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## JK Flip-Flop

The JKFF simplifies the RSFF truth table but keeps two inputs. The toggle state is useful in counting circuits. If the C pulse is too long this state is undefined and hence the JKFF can only be used with rigidly defined short clock pulses. Figure: The basic JK flip-flop constructed from an RS flip-flop and gates, and its schematic symbol and truth table.

To prevent any possibility of a "race" condition occurring when both the S and R inputs are at logic 1 when the CLK input falls from logic 1 to logic 0, we must somehow prevent one of those inputs from having an effect on the master latch in the circuit. At the same time, we still want the flip-flop to be able to change state on each falling edge of the CLK input, if the input logic signals call for this. Therefore, the S or R input to be disabled depends on the current state of the slave latch outputs.

If the Q output is a logic 1 (the flip-flop is in the "Set" state), the S input can't make it any more set than it already is. Therefore, we can disable the S input without disabling the flip-flop under these conditions. In the same way, if the Q output is logic 0 (the flip-flop is Reset), the R input can be disabled without causing any harm. If we can accomplish this without too much trouble, we will have solved the problem of the "race" condition.

The circuit below shows the solution. To the RS flip-flop we have added two new connections from the Q and Q' outputs back to the original input gates. Remember that a NAND gate may have any number of inputs, so this causes no trouble. To show that we have done this, we change the designations of the logic inputs and of the flip-flop itself. The inputs are now designated J (instead of S) and K (instead of R). The entire circuit is known as a JK flip-flop. In most ways, the JK flip-flop behaves just like the RS flip-flop. The Q and Q' outputs will only change state on the falling edge of the CLK signal, and the J and K inputs will control the future output state pretty much as before. However, there are some important differences.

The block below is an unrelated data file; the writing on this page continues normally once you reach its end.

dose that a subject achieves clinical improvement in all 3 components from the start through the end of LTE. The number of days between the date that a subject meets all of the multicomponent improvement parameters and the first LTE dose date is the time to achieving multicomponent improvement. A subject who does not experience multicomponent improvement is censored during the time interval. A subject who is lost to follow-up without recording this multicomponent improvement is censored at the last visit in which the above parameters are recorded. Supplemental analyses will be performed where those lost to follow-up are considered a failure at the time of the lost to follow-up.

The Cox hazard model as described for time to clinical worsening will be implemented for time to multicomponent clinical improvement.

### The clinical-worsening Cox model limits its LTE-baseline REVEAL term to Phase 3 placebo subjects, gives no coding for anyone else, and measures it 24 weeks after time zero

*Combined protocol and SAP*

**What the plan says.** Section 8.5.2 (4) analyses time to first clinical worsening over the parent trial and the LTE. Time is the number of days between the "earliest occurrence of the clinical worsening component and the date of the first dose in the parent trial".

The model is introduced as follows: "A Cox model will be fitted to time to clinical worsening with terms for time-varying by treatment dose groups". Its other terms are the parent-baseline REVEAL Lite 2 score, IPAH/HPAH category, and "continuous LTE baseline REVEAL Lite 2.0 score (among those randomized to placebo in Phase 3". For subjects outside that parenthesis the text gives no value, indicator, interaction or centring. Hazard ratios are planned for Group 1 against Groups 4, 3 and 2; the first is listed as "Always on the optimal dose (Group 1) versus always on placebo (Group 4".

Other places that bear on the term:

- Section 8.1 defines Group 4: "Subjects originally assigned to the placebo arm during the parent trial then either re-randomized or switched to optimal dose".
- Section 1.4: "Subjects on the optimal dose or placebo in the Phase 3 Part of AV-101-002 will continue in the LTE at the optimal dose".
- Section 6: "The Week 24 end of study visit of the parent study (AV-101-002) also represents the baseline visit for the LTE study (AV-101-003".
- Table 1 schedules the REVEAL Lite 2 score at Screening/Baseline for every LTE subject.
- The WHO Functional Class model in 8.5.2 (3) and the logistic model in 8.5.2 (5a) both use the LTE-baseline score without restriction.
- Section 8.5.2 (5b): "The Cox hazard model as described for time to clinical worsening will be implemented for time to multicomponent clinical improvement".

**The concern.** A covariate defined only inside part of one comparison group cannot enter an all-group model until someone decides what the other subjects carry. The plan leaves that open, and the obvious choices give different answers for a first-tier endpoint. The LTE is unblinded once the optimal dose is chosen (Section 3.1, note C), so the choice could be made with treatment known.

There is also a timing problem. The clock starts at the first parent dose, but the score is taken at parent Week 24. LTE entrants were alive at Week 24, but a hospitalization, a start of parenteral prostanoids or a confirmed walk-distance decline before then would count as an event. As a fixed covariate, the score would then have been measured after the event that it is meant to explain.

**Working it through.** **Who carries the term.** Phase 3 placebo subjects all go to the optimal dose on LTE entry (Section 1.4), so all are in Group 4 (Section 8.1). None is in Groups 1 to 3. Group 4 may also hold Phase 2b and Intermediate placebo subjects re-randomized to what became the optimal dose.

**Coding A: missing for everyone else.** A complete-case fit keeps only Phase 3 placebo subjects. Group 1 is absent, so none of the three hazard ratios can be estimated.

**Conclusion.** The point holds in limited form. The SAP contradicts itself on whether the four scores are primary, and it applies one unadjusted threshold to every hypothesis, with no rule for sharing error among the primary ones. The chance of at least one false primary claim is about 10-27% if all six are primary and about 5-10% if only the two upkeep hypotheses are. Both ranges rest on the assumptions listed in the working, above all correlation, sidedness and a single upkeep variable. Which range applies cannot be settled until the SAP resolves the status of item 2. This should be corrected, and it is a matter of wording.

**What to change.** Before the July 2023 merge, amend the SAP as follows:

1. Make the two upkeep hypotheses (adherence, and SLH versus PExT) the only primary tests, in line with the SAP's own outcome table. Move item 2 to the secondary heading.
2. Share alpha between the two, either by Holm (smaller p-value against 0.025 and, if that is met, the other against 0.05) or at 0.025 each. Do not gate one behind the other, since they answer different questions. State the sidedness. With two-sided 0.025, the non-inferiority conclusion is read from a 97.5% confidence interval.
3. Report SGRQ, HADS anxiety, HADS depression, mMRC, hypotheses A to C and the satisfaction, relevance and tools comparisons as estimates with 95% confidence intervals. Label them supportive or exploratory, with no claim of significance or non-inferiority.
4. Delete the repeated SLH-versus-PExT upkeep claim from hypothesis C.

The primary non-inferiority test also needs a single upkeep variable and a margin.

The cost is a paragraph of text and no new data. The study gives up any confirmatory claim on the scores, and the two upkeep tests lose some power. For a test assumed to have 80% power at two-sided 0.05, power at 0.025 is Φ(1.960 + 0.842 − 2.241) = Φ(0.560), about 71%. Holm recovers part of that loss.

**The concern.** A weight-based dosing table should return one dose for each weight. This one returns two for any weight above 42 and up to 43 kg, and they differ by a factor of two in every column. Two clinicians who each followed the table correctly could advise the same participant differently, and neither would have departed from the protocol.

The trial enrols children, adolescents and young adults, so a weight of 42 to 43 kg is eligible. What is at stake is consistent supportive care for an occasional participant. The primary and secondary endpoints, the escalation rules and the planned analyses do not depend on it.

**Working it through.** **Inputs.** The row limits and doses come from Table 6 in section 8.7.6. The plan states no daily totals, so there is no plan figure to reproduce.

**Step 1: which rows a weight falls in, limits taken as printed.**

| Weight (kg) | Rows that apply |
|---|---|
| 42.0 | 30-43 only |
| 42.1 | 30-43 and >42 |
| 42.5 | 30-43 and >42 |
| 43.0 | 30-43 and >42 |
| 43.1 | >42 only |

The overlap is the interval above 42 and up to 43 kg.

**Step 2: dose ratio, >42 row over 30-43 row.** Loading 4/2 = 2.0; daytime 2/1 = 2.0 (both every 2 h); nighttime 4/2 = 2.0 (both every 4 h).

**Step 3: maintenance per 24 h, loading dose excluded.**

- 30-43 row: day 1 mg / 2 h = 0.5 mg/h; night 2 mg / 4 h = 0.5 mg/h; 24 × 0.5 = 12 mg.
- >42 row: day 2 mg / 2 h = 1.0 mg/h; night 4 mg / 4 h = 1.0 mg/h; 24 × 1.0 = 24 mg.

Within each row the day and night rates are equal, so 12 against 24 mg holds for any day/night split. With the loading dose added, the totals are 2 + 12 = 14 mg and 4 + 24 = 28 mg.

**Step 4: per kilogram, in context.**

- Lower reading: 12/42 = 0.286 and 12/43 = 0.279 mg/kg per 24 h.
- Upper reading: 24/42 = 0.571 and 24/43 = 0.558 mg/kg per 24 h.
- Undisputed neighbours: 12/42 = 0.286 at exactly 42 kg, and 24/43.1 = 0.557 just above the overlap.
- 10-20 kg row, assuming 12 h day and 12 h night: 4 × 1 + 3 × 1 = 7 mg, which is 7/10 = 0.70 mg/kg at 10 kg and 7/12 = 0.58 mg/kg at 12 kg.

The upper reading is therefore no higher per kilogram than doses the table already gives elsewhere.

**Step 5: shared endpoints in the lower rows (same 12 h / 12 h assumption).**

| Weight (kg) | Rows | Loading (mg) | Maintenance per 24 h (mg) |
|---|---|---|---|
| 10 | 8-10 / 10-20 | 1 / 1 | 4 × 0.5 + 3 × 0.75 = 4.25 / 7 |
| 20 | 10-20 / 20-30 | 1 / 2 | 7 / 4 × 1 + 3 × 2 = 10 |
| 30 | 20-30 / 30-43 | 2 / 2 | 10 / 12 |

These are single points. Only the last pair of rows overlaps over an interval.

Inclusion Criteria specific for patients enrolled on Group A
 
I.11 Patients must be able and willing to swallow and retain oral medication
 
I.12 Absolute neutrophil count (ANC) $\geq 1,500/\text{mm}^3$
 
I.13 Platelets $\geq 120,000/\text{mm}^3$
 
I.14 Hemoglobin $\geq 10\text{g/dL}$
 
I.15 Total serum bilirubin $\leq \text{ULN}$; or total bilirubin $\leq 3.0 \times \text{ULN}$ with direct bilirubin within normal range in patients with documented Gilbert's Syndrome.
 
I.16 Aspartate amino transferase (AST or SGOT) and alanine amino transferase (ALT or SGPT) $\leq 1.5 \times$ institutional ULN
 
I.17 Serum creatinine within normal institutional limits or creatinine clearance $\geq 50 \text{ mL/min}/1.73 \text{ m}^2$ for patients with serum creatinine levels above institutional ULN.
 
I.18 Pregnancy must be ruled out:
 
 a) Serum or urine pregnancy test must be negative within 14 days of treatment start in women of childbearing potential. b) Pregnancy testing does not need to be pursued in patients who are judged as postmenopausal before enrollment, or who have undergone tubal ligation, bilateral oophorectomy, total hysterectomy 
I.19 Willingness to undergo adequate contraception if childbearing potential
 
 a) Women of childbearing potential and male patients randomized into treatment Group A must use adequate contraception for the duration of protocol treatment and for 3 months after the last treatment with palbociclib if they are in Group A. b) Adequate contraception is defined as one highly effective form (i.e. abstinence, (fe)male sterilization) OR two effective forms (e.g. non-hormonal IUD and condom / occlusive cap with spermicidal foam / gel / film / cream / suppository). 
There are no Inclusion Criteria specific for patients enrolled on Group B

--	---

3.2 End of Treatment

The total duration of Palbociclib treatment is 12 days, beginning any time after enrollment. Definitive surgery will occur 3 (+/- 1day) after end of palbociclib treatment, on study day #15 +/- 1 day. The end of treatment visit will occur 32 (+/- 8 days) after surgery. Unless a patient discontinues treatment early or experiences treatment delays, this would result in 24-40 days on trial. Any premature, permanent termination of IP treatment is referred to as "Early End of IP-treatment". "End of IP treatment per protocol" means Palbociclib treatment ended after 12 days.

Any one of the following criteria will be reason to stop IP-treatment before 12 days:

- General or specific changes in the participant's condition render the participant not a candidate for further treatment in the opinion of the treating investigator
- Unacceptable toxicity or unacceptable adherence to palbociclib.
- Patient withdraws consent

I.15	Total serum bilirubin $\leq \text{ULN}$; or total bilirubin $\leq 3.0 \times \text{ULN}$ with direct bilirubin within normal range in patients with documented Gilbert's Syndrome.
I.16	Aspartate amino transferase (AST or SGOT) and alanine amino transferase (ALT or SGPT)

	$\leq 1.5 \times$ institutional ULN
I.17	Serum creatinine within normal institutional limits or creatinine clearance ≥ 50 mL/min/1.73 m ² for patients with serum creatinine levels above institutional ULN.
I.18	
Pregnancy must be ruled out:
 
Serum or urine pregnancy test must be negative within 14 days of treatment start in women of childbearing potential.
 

Since one of the two logic inputs is always disabled according to the output state of the overall flip-flop, the master latch cannot change state back and forth while the CLK input is at logic 1. Instead, the enabled input can change the state of the master latch once, after which this latch will not change again. This was not true of the RS flip-flop.

If both the J and K inputs are held at logic 1 and the CLK signal continues to change, the Q and Q' outputs will simply change state with each falling edge of the CLK signal. (The master latch circuit will change state with each rising edge of CLK.) We can use this characteristic to advantage in a number of ways. A flip-flop built specifically to operate this way is typically designated as a T (for Toggle) flip-flop. The lone T input is in fact the CLK input for other types of flip-flops.

The JK flip-flop must be edge triggered in this manner. Any level-triggered JK latch circuit will oscillate rapidly if all three inputs are held at logic 1. This is not very useful. For the same reason, the T flip-flop must also be edge triggered. For both types, this is the only way to ensure that the flip-flop will change state only once on any given clock pulse.

Because the behavior of the JK flip-flop is completely predictable under all conditions, this is the preferred type of flip-flop for most logic circuit designs. The RS flip-flop is only used in applications where it can be guaranteed that both R and S cannot be logic 1 at the same time.

At the same time, there are some additional useful configurations of both latches and flip-flops. In the next pages, we will look first at the major configurations and note their properties. Then we will see how multiple flip-flops or latches can be combined to perform useful functions and operations.